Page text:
Turn to them – draw on their love for strength and consolation in time of need!

Indeed the believers have not yet fully learned to draw on each other’s love for strength and consolation in time of need. The Cause of God is endowed with tremendous powers, and the reason the believers do not gain more from it is because they have not learned to draw fully on these mighty forces of love and strength and harmony generated by the Faith.  (Shoghi Effendi, Lights of Guidance, p. 93)

Sometimes we need to accept help, even if we’ve always been the one to give it.  There are times we serve and times we need to allow others to serve us.  Remember – the highest level of attainment is for us to be a servant; so if our friends have no one to serve, they can’t achieve their station:

Cling, O ye people of Bahá, to the cord of servitude unto God, the True One, for thereby your stations shall be made manifest, your names written and preserved, your ranks raised and your memory exalted in the Preserved Tablet. (Baha’u’llah, The Kitáb-i-Aqdas, p. 62)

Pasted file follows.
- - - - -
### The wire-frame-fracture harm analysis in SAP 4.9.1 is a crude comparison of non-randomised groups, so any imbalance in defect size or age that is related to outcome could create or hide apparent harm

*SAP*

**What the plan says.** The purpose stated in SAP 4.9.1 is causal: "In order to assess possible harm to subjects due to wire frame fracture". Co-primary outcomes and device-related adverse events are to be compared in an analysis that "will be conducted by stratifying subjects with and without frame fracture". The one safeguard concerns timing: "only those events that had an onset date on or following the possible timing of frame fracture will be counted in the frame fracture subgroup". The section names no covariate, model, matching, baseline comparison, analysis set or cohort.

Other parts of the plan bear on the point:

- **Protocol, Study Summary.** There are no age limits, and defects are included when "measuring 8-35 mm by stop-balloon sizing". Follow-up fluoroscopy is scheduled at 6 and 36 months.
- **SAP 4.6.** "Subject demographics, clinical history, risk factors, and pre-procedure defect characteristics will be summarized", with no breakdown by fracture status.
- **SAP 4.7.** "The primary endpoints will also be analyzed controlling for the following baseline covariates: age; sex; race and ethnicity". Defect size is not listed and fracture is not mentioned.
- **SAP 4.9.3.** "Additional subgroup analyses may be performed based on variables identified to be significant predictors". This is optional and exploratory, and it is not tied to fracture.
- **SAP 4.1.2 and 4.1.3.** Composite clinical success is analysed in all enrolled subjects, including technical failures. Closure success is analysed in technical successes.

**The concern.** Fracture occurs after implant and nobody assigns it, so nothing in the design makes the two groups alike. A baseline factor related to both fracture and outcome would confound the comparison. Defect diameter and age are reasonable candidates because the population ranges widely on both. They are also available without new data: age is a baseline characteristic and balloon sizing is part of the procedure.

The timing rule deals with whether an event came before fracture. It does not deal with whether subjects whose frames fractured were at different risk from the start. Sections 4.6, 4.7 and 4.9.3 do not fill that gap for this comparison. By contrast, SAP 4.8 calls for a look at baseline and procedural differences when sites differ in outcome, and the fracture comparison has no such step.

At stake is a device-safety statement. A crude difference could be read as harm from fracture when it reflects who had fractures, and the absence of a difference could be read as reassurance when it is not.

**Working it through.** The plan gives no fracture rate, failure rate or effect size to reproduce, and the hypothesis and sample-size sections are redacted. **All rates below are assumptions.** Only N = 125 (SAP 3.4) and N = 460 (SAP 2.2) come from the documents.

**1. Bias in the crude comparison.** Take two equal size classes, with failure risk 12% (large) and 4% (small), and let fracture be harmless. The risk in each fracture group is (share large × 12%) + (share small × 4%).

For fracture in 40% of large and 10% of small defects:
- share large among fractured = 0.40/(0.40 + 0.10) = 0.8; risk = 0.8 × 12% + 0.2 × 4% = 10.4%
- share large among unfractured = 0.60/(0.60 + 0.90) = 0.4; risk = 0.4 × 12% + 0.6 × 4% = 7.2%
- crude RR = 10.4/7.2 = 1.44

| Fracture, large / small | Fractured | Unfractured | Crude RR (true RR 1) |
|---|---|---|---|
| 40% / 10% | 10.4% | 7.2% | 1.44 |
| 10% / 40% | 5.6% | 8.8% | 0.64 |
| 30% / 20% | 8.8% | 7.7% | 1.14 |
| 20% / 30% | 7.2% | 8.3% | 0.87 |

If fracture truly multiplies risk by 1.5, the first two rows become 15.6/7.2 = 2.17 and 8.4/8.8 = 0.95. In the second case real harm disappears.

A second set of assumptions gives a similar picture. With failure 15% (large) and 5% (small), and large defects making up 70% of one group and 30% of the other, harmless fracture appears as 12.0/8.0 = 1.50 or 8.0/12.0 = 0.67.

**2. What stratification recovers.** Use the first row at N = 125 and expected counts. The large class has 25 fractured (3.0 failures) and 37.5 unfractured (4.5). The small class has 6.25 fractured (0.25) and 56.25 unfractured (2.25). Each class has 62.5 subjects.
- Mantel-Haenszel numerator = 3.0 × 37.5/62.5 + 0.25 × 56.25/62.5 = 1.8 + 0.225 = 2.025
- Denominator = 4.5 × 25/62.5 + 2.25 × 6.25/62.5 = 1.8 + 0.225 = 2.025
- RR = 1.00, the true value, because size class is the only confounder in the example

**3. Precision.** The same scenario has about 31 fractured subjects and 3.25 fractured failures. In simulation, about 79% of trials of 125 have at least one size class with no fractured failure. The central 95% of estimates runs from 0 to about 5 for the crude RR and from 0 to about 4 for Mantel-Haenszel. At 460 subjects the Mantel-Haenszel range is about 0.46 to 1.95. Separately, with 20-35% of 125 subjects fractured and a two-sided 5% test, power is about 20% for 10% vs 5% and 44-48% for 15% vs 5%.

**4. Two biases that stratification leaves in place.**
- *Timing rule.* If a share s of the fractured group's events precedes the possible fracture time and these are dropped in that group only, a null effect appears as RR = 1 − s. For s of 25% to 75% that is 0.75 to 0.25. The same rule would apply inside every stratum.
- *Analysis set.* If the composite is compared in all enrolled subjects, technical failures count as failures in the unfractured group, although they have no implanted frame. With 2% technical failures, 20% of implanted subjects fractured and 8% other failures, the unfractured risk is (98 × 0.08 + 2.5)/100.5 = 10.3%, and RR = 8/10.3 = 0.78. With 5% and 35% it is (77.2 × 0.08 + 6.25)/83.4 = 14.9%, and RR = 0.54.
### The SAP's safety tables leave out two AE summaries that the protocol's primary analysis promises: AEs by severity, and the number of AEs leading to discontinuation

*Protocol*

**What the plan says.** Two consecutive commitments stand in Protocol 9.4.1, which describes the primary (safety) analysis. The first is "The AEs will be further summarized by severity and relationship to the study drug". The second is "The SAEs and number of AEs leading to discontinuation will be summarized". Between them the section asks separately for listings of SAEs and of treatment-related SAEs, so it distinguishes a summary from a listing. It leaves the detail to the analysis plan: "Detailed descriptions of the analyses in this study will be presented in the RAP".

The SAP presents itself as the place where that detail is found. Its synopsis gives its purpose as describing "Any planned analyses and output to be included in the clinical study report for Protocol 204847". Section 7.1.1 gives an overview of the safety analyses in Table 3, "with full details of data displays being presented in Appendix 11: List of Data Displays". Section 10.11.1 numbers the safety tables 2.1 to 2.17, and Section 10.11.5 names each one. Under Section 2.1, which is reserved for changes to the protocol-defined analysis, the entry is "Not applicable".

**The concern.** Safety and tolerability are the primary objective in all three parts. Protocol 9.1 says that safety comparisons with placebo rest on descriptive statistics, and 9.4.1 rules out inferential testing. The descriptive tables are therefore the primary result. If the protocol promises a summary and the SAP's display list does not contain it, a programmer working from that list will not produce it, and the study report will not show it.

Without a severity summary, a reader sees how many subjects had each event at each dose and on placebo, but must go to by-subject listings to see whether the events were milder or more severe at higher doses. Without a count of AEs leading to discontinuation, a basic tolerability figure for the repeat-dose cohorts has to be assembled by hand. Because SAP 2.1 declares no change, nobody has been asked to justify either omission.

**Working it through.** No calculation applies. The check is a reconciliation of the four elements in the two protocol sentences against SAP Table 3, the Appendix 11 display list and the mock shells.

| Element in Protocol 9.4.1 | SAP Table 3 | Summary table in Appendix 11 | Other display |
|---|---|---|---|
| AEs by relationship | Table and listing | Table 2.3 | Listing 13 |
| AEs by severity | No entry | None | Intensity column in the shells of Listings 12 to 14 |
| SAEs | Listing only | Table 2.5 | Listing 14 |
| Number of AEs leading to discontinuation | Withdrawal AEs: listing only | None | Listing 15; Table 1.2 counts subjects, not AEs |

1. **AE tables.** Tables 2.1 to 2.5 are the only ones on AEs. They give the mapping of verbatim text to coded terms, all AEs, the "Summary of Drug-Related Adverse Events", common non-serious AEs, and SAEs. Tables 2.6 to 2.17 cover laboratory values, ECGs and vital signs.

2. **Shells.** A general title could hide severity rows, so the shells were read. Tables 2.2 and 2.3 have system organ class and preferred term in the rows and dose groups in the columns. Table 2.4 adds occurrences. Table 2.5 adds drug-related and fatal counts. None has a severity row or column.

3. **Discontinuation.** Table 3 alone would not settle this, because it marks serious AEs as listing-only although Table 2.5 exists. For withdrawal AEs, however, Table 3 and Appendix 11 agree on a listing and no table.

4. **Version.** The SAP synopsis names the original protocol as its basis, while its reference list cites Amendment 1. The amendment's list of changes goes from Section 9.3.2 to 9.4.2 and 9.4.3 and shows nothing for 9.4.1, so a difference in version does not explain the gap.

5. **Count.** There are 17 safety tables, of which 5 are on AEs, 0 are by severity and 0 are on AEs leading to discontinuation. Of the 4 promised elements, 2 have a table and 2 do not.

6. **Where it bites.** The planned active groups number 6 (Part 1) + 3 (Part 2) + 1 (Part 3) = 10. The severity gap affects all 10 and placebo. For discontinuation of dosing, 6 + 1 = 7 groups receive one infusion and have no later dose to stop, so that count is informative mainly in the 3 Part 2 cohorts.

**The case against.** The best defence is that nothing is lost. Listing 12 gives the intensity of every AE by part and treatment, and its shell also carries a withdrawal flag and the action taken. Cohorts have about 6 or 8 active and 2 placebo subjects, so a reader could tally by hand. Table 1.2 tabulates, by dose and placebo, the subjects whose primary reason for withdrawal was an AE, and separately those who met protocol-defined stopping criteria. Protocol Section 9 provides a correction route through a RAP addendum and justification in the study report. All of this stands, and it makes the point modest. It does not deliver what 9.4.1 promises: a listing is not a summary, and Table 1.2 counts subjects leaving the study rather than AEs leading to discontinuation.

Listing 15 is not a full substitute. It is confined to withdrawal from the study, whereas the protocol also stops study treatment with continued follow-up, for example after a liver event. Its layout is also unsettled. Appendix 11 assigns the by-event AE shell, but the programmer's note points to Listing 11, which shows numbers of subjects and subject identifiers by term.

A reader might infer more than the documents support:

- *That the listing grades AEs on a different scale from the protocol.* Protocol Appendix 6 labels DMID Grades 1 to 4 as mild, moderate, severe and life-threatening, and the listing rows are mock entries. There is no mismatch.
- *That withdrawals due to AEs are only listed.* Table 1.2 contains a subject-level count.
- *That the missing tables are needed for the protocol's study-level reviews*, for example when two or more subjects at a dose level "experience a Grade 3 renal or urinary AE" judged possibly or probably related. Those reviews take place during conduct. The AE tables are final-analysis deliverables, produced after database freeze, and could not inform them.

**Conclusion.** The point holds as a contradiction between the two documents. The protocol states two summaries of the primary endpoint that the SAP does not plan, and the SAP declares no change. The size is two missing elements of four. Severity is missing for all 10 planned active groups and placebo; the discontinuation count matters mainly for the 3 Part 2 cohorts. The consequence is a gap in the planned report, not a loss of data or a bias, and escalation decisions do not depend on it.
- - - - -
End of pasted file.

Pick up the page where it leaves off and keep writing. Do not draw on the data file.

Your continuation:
The greatest gift we can receive is to rejoice someone else’s heart:

Never is it the wish of ‘Abdu’l-Bahá to see any being hurt, nor will He make anyone to grieve; for man can receive no greater gift than this, that he rejoice another’s heart.  (‘Abdu’l-Bahá, Selections from the Writings of ‘Abdu’l-Bahá, p. 203-204)

Of all pilgrimages we ever make, the greatest is to relieve the sorrow-laden heart:

Remember the saying: ‘Of all pilgrimages the greatest is to relieve the sorrow-laden heart.’  (Abdu’l-Baha, Selections from the Writings of Abdu’l-Baha, p. 92)

Be a role model for others:

Your noble letter uplifted us all and renewed our strength and determination; for if you could gather yourself together and rise above such grievous sorrow and shock, and comfort us, we, too, must do no less; but arise and serve the Cause which is our Mother.  (Ruhiyyih Khanum, The Priceless Pearl, p. 41)

What else has helped you grieve the loss of your loved ones?  Post your comments below!